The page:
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Home / Articles / Arts & Entertainment / Celebrities /  Grace and Frankie
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Friday, August 7,2015

Grace and Frankie

By Liz Sterling  

The New Age of Comedy

It’s the buzz among baby boomers and it’s another slam dunk for Netflix. If you’re a subscriber, or piggyback off someone else’s account, you know that series such as Orange is the New Black, Bloodline, Breaking Bad, House of Cards and now, Grace and Frankie, is taking center stage. Jane Fonda (Grace) and Lilly Tomlin (Frankie) star as two women whose lives are suddenly turned upside down when their husbands reveal they are gay. Where Grace and Frankie thought they would grow old with their husbands, not each other, they must reevaluate their dreams and their understanding of themselves. The two women don’t actually get along, but are forced to air kiss and feign affection because Grace’s husband, Robert (Martin Sheen), and Frankie’s, Sol (Sam Waterston), are law partners and best friends.

The women form an unlikely bond and take us on a journey of comedic introspection in an exposing excavation to face an uncertain future together. When the men announce that they are also longtime lovers, Grace and Frankie are at first disbelieving and stunned, especially about why their husbands waited so long to come out. Robert explains that they now want to marry because in California, at long last, they can. The women share indignation as well as panic, sorrow and anger. Grace complains that Robert and Sol get to live happily ever after and also hog the high road, since they are gay and not run-of-the-mill skirtchasers. Had they left their wives for younger women they would be viewed as heels; in Malibu, at least, they are heroes. Other topics that are addressed in the series include, substituting the Internet for social interaction, intimacy, friendship, unexpected changes, taking risks, going outside your comfort zone and adding levity to difficult situations. The comedy, wit and wisdom that Grace and Frankie convey are uplifting, inspiring and touch a core issue about aging honestly and gracefully. Grace and Frankie pave the way for thoughtful, well-written dialogue for the 50 set.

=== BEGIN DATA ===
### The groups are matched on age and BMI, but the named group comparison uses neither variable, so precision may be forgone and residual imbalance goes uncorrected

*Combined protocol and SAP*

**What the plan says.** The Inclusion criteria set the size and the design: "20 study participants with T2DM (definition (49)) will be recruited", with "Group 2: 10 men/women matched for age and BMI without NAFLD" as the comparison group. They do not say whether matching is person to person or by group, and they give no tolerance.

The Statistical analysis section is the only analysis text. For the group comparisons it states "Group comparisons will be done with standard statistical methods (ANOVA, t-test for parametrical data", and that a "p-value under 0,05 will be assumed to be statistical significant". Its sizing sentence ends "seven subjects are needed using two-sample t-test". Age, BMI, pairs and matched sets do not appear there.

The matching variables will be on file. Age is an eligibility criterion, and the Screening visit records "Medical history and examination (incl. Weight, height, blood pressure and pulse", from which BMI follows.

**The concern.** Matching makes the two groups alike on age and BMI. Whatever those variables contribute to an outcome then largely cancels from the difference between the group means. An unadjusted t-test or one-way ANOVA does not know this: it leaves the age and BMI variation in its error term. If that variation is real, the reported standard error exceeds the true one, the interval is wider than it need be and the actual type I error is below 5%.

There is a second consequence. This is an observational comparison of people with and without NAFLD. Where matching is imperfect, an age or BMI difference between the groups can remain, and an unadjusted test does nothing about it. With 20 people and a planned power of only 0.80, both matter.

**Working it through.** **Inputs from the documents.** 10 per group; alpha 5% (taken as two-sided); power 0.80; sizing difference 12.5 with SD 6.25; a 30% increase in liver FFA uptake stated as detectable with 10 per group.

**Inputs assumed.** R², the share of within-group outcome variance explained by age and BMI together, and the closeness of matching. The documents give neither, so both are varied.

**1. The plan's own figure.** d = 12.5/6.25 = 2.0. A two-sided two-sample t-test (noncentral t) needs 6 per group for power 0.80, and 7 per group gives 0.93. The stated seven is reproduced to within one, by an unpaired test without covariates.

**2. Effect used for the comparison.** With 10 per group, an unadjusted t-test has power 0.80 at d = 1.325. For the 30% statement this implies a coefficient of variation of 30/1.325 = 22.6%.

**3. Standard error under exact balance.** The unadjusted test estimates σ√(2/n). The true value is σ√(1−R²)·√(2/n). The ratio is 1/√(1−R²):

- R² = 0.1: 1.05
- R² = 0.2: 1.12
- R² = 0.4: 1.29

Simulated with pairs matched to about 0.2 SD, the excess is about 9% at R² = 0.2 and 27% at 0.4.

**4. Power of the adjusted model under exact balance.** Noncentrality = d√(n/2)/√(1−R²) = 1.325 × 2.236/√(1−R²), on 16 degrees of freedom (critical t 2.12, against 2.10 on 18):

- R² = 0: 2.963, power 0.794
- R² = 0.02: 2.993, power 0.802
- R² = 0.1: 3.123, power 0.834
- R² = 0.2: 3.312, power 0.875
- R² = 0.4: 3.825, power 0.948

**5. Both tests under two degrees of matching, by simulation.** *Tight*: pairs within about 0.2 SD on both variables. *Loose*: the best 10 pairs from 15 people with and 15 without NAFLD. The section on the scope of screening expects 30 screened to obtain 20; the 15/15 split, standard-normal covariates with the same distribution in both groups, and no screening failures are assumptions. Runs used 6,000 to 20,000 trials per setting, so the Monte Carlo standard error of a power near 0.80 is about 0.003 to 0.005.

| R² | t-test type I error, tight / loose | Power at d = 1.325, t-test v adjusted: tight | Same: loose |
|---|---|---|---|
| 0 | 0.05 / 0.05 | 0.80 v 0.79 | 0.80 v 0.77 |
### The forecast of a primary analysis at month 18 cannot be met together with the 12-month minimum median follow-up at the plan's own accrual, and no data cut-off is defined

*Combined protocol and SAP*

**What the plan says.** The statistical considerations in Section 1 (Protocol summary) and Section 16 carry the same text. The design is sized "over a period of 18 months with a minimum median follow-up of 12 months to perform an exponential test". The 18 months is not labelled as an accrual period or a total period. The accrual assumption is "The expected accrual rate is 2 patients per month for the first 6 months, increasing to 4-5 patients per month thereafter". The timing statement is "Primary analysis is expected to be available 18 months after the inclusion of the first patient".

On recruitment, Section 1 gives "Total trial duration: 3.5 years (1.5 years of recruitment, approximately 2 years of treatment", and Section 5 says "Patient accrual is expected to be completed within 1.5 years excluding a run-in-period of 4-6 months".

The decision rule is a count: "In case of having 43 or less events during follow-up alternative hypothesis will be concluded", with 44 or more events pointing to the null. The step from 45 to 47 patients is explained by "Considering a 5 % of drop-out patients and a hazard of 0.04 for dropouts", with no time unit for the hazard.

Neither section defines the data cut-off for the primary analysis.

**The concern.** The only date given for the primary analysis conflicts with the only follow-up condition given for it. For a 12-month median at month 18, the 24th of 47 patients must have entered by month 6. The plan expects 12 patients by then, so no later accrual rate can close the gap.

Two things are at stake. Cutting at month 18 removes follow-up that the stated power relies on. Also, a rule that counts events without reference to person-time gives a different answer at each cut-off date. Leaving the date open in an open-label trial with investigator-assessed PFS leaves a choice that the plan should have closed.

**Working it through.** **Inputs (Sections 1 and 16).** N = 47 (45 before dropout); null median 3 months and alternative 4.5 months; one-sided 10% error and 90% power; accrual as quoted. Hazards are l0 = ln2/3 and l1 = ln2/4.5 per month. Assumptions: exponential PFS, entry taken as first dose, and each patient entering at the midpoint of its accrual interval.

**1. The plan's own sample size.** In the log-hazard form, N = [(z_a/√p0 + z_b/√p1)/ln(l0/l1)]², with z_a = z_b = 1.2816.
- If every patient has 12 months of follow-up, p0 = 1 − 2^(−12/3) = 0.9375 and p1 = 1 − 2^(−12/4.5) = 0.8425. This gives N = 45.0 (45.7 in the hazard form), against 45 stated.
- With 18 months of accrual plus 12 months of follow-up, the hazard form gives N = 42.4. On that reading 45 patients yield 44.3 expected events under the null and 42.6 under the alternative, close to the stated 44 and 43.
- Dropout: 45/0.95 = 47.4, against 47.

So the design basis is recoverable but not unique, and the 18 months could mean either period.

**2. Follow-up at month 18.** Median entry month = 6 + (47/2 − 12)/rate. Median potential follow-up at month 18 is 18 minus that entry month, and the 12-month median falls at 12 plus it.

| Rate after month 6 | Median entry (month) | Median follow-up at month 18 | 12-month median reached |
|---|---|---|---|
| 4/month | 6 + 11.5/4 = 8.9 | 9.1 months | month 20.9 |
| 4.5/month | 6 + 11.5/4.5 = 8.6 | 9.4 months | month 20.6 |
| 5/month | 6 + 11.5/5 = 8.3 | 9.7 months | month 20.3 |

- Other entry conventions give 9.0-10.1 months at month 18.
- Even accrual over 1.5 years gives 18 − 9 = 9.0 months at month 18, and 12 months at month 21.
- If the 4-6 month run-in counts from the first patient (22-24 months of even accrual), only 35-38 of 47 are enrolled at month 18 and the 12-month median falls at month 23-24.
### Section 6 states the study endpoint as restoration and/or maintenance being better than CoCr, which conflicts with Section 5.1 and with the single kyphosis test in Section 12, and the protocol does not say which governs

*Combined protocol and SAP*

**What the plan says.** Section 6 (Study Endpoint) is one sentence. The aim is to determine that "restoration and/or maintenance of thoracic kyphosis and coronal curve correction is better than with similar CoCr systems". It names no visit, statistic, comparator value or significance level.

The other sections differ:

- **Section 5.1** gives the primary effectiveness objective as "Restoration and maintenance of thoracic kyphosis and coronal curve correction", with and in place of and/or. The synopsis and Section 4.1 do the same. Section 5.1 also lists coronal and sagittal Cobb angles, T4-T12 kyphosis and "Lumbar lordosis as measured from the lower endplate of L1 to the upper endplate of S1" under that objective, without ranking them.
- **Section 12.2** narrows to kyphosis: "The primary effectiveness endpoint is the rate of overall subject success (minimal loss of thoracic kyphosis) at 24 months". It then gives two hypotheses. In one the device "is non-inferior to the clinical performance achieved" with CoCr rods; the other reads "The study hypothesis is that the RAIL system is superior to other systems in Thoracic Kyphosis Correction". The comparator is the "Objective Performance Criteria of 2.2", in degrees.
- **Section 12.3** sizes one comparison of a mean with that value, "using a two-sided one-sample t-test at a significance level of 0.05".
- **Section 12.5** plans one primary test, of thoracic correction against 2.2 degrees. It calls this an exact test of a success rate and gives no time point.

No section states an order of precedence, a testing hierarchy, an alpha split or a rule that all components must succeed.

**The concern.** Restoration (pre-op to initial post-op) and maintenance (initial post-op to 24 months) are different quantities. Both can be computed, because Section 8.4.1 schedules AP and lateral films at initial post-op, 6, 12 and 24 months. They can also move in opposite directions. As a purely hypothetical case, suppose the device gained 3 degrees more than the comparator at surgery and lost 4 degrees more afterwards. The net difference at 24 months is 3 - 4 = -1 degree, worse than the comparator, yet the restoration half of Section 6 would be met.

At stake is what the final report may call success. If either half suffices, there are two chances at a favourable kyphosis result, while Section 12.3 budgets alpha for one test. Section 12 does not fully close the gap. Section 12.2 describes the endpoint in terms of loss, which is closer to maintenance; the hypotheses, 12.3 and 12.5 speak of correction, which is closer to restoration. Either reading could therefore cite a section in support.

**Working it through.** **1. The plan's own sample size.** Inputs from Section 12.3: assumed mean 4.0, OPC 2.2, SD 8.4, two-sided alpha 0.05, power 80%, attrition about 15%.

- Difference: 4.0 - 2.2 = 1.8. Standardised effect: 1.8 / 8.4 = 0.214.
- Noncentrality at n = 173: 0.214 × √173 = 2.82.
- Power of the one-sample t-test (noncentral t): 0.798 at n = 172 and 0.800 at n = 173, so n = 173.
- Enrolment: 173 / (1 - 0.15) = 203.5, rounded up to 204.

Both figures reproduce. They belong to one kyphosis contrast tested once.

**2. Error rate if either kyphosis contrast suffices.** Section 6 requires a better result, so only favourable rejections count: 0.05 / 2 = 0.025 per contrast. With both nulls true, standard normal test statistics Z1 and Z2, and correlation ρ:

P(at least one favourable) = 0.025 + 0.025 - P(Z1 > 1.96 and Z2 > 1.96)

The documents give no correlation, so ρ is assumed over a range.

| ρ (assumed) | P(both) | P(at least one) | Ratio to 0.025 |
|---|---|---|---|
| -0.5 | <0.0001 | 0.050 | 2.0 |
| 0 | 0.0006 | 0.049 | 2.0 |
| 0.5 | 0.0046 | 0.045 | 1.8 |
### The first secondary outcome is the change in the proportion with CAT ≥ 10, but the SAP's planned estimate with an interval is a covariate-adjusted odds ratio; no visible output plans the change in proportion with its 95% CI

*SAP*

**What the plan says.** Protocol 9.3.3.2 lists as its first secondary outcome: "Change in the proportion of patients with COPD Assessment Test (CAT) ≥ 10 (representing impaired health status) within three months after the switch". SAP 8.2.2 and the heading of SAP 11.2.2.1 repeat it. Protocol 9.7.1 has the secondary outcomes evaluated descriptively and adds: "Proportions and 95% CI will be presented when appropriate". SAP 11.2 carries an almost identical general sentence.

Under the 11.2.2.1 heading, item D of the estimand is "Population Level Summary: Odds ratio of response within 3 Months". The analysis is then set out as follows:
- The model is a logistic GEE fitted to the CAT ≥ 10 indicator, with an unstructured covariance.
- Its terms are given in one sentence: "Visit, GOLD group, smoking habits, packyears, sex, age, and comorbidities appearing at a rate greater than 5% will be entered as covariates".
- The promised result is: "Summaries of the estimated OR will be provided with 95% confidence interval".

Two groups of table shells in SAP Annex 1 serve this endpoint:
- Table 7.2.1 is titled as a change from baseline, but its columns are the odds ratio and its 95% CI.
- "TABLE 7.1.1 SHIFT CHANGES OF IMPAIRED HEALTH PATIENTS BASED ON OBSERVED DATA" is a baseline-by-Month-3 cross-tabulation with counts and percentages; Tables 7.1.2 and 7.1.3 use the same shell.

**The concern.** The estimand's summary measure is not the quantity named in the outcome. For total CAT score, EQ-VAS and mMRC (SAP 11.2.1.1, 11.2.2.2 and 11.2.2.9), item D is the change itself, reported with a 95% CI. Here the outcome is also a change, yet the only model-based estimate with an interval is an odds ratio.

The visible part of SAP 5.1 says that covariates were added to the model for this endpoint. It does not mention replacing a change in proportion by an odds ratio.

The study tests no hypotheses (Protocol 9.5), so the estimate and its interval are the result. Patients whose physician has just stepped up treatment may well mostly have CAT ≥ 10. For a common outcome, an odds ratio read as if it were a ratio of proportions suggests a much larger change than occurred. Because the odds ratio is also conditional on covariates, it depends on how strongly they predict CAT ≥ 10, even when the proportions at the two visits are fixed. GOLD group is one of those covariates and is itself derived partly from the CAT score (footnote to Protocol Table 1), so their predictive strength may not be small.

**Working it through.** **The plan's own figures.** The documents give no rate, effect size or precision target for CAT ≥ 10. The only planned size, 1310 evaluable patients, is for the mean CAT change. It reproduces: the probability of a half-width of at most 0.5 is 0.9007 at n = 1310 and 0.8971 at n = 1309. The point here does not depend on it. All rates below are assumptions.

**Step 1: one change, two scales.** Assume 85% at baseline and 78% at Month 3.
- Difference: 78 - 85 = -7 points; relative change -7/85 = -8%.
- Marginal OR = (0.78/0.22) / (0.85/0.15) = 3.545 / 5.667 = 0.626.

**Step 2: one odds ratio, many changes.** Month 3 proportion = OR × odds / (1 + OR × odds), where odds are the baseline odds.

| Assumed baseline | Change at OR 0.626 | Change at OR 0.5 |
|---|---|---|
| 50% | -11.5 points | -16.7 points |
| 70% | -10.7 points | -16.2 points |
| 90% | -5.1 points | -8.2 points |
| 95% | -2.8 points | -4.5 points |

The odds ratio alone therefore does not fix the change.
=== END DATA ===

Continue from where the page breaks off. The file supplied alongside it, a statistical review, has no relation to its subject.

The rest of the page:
Jane Fonda, 77 and Lily Tomlin, 75, become frenemies who learn to commiserate and navigate their new life as roommates and senior singles. The series premiered in May to rave reviews and has already been renewed for a second season. In a recent interview, Fonda says she suggests binge-watching the show, as all the episodes premiered at once to a total of six and a half hours. Fonda brings along some vulnerability to Grace, a vain, retired cosmetics executive, and Tomlin adds fun and sass to Frankie, a New Age artist.

Netflix hedged its bets.

“Grace and Frankie” is directed toward one demographic. It comes along at a time when baby boomers are literally poised to step into their 70’s. The boomer years began in 1946, so for many born during those years, now is the time to reevaluate, recreate, redesign, and redefine the aging process. The rules have changed. The world has changed. It’s up to us to see the glass as half empty or half full. Grace and Frankie sometimes fill their glasses with some spirit that lifts their spirits but more often than not, they are addressing the confounded truth. It’s time to change our thinking and to let life move us “Grace”fully into the hopeful future that may not look the way we planned, yet offers a new hope when we are honest and “Frank” (ie) with how we look, feel, love and play.

A writer, Huffington Post blogger, radio talk show host and motivational speaker. Listen to Liz’s radio show and inspiring celebrity interviews at


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